Voters leave Bill Shorten with cake all over his face
Bill Shorten is the new John Hewson. To find a choke this big in Australian politics, you have to go back to 1993 when, as was the case last night, an opposition with a hugely ambitious policy agenda frightened voters into sticking with a government that had been riven by factional brawling and was ripe for removal.
Hewson, as everyone remembers, had his birthday cake moment when he was advocating a goods and services tax. Bill Shorten's result was worse. He ended up with cake all over his face.
It is truly remarkable that Bill Shorten did as badly as he did last night.
There were many, repeated weaknesses in Labor's campaign.
Chief among them was the sloppy policy performance of Shorten himself. He was a victim of his own making. He often seemed to be caught out by the breadth of his own policy agenda and often looked amateurish and sometimes genuinely angry as he batted away valid requests for policy detail.
His refusal even to attempt to quantify the economic impact of his climate change policies was accompanied by one of the great undergraduate lines in modern politics, that the cost of not acting was greater than any action to protect the planet. This was first year Arts student stuff, not the intelligent response of an alternative prime minister.
There was a recklessness and a meanness about two of his biggest tax-raising measures. Its negative impact went well beyond those who were directly affected at the hip-pocket level. The result last night suggests that many voters unaffected by these changes disliked them as a matter of principle.
The negative gearing policy would have created two classes of Australians by bringing back a policy that was such a disaster the first time during the Hawke-Keating era that Labor wisely shelved it for fear of doing continued damage to the property market.
The biggest political damage came it would appear from the franking credits policy, with many seats with a large number of older Australians refusing to shift in the direction of the ALP. Labor was punished less so for the content of this policy than its bloody-minded execution. It was almost as if it had declared war on a group of people purely on the basis that they were unlikely to vote Labor anyway, and disparaged them in class war terms as yacht-owning toffs.
The other problem Labor had was that Shorten's own track record was the greatest neutraliser of potential voter disquiet over the Liberals' leadership intrigues.
Sure, the Liberal Party's conduct over the past two terms was every bit as juvenile and bitter as Labor's during its most recent stint in power.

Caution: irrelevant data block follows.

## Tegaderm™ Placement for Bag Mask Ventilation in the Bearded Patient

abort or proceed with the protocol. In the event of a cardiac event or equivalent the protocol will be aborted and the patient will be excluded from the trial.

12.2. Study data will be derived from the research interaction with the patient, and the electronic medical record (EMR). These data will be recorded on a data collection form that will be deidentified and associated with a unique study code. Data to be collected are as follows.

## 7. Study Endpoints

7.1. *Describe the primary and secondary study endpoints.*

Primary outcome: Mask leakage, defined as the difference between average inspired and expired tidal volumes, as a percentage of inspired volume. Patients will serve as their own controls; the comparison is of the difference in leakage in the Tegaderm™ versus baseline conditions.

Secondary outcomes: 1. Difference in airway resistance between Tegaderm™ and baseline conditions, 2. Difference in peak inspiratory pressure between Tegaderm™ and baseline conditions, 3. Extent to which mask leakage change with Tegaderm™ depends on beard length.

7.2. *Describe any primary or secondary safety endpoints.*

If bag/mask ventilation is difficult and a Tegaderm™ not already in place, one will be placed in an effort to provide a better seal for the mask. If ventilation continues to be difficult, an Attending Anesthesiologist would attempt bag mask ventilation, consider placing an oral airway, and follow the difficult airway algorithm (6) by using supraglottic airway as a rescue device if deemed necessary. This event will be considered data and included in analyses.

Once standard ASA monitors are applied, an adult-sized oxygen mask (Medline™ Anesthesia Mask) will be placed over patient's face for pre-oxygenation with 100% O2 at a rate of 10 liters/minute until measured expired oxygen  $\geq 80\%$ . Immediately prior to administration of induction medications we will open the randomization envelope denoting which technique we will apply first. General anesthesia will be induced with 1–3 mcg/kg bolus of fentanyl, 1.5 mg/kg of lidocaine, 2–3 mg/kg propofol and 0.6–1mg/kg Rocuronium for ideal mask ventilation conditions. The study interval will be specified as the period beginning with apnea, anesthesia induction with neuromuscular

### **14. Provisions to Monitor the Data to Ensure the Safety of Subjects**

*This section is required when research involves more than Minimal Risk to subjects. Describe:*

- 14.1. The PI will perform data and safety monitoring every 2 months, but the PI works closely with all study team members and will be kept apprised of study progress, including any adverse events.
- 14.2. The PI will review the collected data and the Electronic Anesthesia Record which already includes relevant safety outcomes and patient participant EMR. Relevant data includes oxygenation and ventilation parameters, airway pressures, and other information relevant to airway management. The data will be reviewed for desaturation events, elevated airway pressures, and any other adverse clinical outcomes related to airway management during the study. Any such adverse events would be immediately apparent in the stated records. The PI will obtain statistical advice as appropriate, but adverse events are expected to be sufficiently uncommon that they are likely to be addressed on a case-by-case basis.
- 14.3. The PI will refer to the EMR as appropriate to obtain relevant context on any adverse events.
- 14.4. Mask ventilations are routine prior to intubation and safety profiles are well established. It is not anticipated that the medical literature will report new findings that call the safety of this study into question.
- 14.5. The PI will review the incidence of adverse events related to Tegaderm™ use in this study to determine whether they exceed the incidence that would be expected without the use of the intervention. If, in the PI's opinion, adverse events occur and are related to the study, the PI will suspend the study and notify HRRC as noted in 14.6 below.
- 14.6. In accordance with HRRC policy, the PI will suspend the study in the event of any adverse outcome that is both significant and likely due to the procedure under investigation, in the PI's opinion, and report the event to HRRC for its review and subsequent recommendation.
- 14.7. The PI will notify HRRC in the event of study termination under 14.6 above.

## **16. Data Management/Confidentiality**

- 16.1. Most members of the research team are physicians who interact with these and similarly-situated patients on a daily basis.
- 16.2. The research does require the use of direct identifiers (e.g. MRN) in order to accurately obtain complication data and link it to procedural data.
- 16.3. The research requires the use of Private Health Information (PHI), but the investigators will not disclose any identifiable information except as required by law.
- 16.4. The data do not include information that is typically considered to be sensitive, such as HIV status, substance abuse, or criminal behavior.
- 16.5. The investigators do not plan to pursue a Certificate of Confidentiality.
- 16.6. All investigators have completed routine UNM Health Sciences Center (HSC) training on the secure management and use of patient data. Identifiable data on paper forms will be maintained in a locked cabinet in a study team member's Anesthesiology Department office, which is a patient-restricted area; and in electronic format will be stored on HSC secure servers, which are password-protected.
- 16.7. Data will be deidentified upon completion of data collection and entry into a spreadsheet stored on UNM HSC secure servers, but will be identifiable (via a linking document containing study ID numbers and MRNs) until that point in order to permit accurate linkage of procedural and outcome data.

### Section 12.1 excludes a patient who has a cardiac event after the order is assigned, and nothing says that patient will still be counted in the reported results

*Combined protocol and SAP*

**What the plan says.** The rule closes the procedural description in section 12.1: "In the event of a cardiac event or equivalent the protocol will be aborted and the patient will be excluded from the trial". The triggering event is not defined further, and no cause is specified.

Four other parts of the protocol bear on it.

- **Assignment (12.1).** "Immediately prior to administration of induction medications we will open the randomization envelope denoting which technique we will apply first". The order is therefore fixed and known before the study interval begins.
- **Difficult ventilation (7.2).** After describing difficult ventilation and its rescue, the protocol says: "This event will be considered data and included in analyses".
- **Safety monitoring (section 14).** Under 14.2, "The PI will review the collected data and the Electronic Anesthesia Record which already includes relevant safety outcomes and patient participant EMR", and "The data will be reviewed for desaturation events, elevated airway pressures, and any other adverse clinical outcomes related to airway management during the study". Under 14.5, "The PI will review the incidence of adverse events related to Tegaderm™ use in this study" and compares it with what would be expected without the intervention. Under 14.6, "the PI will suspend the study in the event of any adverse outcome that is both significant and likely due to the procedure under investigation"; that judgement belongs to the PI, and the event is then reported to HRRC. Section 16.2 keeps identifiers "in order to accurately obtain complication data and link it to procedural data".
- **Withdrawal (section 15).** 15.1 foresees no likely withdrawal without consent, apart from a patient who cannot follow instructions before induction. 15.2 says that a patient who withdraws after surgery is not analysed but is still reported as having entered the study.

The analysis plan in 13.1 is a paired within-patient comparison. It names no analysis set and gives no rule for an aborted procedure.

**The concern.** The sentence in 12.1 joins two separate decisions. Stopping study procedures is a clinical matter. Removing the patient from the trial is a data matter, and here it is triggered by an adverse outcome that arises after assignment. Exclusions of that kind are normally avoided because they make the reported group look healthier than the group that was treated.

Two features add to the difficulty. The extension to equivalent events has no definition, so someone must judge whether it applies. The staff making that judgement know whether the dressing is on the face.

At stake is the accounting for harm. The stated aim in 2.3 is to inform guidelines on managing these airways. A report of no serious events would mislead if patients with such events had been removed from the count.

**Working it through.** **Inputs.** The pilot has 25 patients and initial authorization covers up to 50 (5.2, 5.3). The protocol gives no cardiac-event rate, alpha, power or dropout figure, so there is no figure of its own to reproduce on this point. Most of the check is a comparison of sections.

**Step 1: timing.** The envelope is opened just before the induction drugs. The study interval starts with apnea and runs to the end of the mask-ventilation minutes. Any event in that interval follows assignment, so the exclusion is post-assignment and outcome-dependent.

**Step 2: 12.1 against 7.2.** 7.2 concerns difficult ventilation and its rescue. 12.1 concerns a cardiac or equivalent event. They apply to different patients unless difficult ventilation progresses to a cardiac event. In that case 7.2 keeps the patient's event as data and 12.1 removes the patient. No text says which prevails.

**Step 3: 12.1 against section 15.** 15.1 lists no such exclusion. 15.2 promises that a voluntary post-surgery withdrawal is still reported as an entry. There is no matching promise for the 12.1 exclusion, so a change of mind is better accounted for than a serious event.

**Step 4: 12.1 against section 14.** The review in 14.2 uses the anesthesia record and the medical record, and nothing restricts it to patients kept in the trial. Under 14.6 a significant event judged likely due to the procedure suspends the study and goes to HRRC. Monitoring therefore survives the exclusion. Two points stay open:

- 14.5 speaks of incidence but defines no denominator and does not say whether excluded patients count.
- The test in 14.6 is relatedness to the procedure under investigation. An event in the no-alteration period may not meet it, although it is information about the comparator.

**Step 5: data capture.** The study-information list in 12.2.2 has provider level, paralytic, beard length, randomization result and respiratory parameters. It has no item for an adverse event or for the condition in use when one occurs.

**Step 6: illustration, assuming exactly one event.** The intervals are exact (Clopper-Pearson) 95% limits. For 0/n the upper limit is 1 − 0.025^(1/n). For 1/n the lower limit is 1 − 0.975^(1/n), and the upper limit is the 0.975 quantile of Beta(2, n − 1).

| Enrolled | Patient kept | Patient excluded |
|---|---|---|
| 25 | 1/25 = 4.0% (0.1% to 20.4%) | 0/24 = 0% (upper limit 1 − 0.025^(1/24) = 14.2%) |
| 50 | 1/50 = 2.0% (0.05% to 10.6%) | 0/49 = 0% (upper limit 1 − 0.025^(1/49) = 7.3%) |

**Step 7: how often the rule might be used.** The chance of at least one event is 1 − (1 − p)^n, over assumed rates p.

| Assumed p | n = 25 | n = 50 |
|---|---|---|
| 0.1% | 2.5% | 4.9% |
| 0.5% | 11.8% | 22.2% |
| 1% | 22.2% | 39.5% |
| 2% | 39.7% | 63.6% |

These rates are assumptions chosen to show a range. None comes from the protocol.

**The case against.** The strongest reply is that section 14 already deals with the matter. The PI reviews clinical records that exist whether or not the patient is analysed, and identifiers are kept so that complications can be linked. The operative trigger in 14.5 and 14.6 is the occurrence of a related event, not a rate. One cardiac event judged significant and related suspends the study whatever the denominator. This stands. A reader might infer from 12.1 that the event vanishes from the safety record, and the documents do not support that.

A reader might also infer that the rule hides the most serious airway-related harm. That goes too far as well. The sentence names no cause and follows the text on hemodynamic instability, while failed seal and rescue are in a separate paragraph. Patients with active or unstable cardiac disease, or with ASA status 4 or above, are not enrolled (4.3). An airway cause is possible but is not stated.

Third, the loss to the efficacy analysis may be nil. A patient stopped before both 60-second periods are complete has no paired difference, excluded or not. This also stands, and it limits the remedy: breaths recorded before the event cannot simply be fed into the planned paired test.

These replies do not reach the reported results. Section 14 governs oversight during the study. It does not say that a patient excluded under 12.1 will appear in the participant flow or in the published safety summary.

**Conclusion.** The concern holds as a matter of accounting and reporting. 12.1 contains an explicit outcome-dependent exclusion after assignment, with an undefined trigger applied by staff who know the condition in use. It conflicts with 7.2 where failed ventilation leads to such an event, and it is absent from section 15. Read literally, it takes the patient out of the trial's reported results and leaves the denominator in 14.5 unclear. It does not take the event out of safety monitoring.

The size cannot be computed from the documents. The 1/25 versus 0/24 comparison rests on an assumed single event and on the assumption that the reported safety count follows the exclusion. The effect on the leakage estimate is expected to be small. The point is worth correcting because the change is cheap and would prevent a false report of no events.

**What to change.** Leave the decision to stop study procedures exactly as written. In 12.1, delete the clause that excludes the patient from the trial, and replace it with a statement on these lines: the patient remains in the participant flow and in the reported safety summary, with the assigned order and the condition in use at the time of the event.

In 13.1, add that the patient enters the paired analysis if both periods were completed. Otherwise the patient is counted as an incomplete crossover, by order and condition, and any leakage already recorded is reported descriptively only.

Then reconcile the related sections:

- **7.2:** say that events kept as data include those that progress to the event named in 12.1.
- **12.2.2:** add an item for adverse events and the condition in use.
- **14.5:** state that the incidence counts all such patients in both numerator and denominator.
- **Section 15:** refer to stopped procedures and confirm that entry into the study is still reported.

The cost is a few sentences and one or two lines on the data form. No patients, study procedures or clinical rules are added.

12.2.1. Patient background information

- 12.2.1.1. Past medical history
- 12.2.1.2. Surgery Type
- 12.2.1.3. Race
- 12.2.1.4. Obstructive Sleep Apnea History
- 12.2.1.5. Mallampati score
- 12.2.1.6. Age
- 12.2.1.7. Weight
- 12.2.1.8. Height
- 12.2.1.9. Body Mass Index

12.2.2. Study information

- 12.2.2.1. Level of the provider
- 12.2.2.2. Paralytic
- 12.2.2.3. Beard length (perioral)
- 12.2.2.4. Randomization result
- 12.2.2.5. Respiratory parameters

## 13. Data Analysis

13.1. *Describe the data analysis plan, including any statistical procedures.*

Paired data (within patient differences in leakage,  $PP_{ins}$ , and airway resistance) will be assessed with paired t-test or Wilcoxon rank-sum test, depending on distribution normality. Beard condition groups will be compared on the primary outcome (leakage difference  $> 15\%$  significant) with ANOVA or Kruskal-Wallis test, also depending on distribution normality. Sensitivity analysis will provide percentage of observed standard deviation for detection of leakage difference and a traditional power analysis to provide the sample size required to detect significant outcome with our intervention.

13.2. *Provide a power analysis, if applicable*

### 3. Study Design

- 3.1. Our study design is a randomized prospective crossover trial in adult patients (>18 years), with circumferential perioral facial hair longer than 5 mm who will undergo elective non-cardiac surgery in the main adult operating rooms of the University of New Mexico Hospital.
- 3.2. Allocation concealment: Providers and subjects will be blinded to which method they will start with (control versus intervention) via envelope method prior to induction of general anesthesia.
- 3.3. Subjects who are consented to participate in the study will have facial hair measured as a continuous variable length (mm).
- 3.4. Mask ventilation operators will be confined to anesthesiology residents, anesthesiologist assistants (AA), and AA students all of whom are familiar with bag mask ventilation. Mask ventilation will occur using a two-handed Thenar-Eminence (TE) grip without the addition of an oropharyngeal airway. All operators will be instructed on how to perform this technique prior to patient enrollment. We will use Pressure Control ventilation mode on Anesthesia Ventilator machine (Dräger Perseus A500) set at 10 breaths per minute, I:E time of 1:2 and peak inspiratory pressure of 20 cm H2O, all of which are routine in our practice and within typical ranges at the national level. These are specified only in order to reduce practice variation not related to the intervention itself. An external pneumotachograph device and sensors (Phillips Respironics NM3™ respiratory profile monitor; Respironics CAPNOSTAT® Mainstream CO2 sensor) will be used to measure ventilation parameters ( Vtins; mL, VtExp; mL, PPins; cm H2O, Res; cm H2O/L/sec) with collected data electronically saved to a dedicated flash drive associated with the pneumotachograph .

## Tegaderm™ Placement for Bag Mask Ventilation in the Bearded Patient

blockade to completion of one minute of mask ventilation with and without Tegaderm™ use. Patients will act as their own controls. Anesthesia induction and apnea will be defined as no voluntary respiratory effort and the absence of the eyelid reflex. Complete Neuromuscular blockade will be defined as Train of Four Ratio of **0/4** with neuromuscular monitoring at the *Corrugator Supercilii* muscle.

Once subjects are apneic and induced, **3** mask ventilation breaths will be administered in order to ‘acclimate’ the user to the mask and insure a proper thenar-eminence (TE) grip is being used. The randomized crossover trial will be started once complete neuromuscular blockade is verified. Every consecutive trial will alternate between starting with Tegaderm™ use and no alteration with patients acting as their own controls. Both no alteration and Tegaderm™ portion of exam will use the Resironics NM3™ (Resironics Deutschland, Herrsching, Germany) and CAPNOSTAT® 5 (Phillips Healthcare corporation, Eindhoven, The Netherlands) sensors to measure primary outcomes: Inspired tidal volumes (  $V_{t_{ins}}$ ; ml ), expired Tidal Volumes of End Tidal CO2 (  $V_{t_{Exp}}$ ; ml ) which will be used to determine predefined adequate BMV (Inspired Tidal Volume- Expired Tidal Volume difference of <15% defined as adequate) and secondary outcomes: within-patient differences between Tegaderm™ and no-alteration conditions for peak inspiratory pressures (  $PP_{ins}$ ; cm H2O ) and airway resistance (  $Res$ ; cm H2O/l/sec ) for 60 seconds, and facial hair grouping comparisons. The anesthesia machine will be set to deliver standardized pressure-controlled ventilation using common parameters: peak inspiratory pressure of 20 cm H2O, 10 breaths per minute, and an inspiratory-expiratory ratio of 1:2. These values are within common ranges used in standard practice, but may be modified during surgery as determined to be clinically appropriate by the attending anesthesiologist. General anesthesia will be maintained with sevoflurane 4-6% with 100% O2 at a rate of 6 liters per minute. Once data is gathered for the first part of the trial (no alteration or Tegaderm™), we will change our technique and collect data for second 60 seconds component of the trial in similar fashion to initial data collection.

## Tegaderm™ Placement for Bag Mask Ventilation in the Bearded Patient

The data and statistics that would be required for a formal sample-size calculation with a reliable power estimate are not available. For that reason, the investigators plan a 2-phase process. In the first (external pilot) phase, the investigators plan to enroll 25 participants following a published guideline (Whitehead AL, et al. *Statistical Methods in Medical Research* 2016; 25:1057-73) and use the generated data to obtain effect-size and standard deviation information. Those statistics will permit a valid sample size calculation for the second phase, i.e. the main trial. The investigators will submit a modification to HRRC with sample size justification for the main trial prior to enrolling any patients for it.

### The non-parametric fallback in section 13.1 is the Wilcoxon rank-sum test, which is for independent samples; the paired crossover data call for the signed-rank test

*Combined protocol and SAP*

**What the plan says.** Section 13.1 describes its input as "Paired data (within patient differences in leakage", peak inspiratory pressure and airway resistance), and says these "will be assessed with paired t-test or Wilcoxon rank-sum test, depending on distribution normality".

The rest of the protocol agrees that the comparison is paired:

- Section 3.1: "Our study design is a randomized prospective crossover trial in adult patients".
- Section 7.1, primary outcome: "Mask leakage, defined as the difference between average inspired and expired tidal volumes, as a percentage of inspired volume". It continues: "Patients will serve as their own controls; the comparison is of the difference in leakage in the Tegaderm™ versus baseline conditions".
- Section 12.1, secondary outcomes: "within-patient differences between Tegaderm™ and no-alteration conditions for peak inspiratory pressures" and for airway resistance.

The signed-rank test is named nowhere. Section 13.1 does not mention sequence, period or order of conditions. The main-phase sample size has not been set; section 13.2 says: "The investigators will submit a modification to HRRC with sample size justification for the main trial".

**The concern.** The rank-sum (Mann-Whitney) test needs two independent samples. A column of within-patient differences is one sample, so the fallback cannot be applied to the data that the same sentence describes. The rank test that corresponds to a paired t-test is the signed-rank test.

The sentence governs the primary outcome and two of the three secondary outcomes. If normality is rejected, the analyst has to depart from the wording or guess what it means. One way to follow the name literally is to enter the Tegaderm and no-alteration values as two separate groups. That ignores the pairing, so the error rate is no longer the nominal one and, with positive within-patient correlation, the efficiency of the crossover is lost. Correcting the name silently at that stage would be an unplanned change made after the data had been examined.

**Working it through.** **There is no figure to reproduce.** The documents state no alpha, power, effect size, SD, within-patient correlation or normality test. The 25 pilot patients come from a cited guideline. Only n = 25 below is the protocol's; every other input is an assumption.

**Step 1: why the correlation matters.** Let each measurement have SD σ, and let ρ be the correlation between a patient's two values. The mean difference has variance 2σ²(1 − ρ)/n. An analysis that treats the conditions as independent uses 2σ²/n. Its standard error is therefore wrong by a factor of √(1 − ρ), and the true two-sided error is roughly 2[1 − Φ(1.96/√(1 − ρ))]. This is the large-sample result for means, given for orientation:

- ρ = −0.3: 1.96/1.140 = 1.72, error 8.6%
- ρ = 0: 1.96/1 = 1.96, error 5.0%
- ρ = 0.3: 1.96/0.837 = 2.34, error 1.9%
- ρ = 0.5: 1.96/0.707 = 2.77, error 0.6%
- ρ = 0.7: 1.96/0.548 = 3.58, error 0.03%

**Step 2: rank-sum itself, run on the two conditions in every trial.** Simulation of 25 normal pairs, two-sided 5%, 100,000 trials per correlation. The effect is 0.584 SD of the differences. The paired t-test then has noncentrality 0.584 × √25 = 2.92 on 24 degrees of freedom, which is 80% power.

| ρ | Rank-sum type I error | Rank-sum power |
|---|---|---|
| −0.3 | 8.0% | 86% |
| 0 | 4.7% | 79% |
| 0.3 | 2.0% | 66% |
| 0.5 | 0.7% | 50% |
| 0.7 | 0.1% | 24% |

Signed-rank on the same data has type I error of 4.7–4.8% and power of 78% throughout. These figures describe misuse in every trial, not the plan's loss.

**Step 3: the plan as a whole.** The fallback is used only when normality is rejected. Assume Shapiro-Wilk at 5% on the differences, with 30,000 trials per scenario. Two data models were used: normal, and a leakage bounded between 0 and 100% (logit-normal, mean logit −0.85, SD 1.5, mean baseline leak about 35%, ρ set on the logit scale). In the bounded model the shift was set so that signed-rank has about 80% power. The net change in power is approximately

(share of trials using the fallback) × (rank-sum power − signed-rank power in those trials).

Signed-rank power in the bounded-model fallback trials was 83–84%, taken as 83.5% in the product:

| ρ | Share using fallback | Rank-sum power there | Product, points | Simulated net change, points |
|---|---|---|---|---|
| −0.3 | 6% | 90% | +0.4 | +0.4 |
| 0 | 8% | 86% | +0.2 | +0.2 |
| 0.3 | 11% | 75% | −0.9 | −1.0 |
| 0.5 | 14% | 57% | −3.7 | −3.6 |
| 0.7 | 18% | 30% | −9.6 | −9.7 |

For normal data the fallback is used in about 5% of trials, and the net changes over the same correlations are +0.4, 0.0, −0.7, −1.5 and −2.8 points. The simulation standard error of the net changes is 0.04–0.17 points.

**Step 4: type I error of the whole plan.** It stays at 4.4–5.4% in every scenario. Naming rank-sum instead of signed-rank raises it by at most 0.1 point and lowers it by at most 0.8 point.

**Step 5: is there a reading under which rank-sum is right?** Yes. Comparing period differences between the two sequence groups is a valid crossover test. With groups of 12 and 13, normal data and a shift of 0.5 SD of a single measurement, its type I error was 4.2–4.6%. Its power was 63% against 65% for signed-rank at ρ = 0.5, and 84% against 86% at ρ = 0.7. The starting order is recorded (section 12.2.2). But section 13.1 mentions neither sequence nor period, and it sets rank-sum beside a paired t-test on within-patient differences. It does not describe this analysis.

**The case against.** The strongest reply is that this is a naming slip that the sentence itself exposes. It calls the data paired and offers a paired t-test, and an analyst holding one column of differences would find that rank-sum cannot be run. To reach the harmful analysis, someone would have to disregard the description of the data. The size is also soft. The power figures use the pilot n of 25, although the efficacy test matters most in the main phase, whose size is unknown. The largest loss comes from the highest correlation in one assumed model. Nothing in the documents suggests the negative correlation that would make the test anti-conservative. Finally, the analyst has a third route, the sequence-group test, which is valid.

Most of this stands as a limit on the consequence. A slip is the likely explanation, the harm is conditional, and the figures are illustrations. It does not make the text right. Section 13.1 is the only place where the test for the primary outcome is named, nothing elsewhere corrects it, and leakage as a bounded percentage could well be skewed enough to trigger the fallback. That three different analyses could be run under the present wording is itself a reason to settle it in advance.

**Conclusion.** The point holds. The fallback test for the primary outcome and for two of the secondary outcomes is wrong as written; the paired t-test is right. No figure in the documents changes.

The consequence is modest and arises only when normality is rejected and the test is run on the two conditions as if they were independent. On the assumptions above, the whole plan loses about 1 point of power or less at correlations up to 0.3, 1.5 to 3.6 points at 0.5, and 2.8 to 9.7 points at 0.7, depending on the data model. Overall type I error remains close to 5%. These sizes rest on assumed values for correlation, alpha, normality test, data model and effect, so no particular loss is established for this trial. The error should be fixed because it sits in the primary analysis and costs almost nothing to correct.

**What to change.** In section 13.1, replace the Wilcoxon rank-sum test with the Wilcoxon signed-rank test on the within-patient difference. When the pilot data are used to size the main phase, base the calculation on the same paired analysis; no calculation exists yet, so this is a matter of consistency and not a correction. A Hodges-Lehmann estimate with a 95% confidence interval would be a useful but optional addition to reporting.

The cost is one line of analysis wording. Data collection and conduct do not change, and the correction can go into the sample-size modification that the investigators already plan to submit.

But if you are going to punish the Libs for the Abbott-Turnbull-Dutton-Scomo circus, it was clearly for many voters a stretch to do so by rewarding the man who was up to his neck in the Rudd-Gillard-Rudd intrigues.
While Morrison entered the campaign as a bit of an unknown - and was probably best known for what most voters regard as a positive, namely his work stopping the boats as immigration minister - the public already knew plenty about Bill Shorten. And what they knew wasn't good, in that he was an accomplished factional player, instrumental in the most spectacular knifings Australian politics had ever seen.
The most decisive factor for Scott Morrison was that almost all the undecided voters - about 12 per cent of the population in this last week - appear to have stuck with the status quo.
Here, it's tempting to recall the great line Labor used to demolish Hewson over the GST. If you don't understand it don't vote for it because if you did understand it you wouldn't vote for it.
Shorten could perhaps - perhaps - have won this campaign if he ran purely on the question of Liberal instability and the need to give workers a fair go in terms of pay, and to reign in the power of the banks. On these three issues the Libs were massively vulnerable.
He tried instead to govern from opposition, and he did so from a position well behind the Eight ball given that most voters did not approve of him anyway.
Morrison in contrast ran a highly focused and disciplined campaign. It was not without its flaws, even though most of these were things he carried into the campaign from when he won the leadership. He was plagued by his hostility to a bank royal commission and his perceived indifference on wages growth, and he also at times struggled to sell his own tax policy, fearful of Labor attacks over its generosity towards high income earners. But in keeping the campaign so focused on the economy, and in targeting Shorten's weaknesses so sharply, he did all that was required, and more.
If Shorten is the new Hewson, Morrison's name will be etched in the Liberal pantheon forever more.
As Paul Keating said in 1993, for the Liberal Party, this appears to have been the sweetest victory of all.